How to measure the background fluorescence of a fluorescence (cells) image?

How to measure the background fluorescence of a fluorescence (cells) image?
I have a fluorescence image with cells. I can calculate the intensity of the cell but I guess its not accurate as I need to substract the background fluorescence. How can I do that? Your assistance is appreciated.

Hi @taufiq_bge

You can measure any selection (including background areas) by defining an area (see magenta rectange below) then running [ Analyze > Measure ].

If Mean doesn’t appear in the results, you may need to select the outputs in the [ Analyze > Set Measurements... ] dialog.

You can then subtract this from the entire image by running [ Process > Math > Subtract ] and entering the mean background value. Remember to remove any selections in your image before doing this otherwise the Subtract will run only within the selection.

Hope that helps!

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Hello Dave,
Thank you for the explanation. I did it but after doing it all the background turned black. The mean of the background is 1625 and the mean of fluorescence cell is 1930. This is a z-stack image.

Did i make any mistake here. Thanks for your help.

If you don’t have enough real signal above the background, that is what I would expect to see. Without sharing your original images, it is going to be hard to tell, though. Thus the recommendations that were made in your original post :slight_smile:

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Hi, Thank you for your reply. I have attached the raw image without z-stack. So can I get the exact value of the fluorescence? As if I subtract 1600 then I see only black image no bright cells. Also what is the difference between [Process > subtract background] and [ Process > Math > Subtract ].
Thank you.

Maybe I am missing something but I do not see the raw image. If it is too large, you may need to host it elsewhere and provide a link.

Math->subtract will subtract one single value from each pixel. It is highly controlled and will result in an easily known change.
The other subtract background option, as it states, is a rolling ball, so the amount of background subtracted will vary across an image. This can be useful if the level of background staining is not constant across the image. It also requires knowing the approximate size of the objects you are looking for, and that those objects be of fairly consistent size (“or smaller”). Otherwise you can end up subtracting them out.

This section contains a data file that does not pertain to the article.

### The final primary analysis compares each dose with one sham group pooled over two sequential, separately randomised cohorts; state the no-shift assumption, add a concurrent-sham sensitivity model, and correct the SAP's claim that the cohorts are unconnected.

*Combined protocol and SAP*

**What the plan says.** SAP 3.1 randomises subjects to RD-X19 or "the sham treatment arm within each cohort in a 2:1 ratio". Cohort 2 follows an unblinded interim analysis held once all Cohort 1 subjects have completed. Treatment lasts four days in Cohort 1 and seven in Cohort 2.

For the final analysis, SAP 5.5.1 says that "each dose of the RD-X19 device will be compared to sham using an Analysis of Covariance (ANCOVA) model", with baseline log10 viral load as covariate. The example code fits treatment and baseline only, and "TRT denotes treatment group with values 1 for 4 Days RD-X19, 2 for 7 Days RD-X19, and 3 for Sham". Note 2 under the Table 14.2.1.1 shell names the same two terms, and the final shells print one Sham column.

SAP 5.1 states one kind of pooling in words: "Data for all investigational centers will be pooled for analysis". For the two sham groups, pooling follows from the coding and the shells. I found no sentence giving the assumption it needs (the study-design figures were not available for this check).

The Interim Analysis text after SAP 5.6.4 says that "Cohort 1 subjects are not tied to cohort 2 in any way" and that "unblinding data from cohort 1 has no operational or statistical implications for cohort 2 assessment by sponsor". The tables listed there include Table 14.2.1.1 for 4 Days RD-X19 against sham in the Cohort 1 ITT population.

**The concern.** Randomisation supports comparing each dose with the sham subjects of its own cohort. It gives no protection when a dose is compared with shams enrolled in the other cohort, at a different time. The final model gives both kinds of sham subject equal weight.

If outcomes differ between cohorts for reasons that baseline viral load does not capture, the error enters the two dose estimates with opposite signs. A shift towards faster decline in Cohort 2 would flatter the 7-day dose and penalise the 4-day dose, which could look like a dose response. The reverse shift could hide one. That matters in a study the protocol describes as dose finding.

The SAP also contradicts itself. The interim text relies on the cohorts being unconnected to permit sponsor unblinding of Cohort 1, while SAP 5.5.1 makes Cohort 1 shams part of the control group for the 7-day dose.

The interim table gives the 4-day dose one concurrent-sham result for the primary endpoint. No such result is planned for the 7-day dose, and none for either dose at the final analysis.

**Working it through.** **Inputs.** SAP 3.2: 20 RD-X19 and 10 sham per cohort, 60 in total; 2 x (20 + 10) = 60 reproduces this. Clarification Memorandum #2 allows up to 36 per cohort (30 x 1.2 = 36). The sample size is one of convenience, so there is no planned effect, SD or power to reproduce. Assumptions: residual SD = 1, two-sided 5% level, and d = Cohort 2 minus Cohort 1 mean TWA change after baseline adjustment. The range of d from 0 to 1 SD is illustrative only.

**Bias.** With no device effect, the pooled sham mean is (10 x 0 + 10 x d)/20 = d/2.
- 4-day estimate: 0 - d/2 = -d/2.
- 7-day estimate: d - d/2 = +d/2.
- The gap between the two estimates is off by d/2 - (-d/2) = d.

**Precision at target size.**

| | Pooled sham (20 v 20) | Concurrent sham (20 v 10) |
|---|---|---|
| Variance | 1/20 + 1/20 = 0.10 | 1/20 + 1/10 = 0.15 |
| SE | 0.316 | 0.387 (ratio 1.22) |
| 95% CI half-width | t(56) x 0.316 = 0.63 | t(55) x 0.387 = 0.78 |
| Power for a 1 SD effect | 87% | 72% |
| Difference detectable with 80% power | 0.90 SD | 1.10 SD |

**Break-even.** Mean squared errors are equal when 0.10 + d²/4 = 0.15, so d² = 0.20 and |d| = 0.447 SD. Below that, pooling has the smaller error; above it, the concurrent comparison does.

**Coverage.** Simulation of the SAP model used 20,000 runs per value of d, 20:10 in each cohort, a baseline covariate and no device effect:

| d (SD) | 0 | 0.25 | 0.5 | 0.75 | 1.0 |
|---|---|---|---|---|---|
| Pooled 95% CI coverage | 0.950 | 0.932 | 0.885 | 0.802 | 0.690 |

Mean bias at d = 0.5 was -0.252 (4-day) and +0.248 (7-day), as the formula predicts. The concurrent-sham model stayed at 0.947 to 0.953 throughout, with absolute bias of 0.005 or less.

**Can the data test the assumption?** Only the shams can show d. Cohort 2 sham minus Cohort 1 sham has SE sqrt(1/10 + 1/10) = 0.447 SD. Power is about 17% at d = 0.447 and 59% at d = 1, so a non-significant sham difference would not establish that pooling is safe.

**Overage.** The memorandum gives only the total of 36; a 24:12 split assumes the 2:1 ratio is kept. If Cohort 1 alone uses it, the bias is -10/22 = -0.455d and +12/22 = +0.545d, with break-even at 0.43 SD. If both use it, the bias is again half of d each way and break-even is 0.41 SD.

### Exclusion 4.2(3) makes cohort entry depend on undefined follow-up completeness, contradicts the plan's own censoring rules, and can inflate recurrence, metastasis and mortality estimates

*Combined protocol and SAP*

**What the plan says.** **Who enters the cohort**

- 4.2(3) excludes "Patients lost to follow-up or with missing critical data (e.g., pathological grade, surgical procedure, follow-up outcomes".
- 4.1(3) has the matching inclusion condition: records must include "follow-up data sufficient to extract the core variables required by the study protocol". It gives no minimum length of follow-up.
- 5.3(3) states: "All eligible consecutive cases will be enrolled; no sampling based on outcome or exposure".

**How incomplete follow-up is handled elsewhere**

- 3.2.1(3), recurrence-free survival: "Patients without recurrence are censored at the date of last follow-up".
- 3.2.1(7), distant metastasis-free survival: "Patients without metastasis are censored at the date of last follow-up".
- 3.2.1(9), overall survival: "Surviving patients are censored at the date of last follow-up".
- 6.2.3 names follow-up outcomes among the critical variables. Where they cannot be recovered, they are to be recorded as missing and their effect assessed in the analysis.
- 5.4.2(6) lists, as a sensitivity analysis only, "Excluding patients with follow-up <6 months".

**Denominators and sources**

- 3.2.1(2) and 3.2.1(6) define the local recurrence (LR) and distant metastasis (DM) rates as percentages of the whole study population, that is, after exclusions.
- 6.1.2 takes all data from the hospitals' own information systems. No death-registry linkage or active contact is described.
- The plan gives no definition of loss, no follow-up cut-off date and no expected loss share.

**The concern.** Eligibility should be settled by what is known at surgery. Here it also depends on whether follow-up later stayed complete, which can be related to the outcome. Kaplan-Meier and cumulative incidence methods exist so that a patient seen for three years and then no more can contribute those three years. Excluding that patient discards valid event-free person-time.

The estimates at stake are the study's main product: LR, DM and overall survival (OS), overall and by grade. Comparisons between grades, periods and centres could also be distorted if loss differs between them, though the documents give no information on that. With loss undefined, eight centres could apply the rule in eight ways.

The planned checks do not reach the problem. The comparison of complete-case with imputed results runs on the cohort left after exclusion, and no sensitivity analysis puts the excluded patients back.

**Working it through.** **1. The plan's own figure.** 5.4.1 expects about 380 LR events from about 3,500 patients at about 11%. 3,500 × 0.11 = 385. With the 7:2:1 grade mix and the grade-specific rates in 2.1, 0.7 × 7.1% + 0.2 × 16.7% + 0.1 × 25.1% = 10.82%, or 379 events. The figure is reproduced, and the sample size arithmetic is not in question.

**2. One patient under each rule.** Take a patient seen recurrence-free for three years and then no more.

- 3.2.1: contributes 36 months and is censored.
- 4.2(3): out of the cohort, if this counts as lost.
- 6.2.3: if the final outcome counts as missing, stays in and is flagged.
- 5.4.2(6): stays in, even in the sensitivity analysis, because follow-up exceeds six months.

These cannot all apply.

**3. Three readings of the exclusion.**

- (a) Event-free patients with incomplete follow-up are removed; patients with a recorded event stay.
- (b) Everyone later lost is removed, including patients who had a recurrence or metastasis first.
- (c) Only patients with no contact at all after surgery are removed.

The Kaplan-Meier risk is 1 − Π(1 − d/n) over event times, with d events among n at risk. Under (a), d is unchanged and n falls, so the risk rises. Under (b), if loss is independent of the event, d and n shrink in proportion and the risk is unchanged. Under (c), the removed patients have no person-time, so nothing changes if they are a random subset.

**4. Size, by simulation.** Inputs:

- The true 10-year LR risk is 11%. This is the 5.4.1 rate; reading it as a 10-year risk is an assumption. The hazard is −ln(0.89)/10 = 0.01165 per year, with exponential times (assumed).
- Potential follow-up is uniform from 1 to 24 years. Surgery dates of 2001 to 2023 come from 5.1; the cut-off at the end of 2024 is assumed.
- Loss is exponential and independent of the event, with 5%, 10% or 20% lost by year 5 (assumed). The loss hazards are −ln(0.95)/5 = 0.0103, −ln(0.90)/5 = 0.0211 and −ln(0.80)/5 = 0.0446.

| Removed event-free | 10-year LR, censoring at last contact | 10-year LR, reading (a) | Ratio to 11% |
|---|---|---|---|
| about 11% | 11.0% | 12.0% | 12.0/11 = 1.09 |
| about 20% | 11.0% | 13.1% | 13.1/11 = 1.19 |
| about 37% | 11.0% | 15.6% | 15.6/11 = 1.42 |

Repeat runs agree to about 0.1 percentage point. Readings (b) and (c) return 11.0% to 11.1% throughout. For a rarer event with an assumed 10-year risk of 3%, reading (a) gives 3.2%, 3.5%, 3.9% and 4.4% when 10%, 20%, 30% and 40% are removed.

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Hi, Thanks for your reply. Here is the original image. image1.tif (10.6 MB)
I am confused that the flourescence and background intensity difference are very close. So does it mean background noise? And, what is the subtraction procedure in this case.

Thank you.

Yes, your image has high background. The background in most areas is around 1600, while the signal at it’s strongest is around 1700, with some of what I assume is real signal being as low as 1650. That makes your signal to noise ratio around 1.03.
In this case it would probably be more accurate to say you have low signal to background, rather than signal to noise, but the result is nearly the same - it is hard to pick out the positive signal.

A post discussing both SNR and SBR, but in cellprofiler. Signal to noise Ratio and Signal to Background Ratio in fluorescent images

After subtracting 1600 from your image, this is what it looks like, which shows a decent amount of speckling still in the background along with a few objects.

You may have better luck with the Background subtraction option if you have a good grasp on the size of the objects you are looking for. Alternatively, if you have no way of improving the image quality, you may want to look into other options like Noise2Void.

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Thank you for your details explanation. As I know the size of the cell (radius about 0.5 micrometers). So in that case can I use Process> subtract background. If possible then how can I select the rolling ball radius in pixel. Thanks for your time. Its really worth learning from you.
Thank you.

Side note, signal to noise is different from signal to background. You may have noise issues, but it is hard to tell since your background is very high relative to your signal.

The pixel size needs to be known or taken from the metadata of the image. Raw image files like CZI, LIF, etc should include pixel size metadata. If you are on a custom built system, you need to figure out and set that yourself.
Once you know it, you can set metadata using Image->Properties
https://imagej.nih.gov/ij/docs/menus/image.html#properties

The rolling ball radius will be in pixels, regardless, so you could also check Preview and test out which size works for your experiment. Just don’t limit yourself to testing it on a single image.

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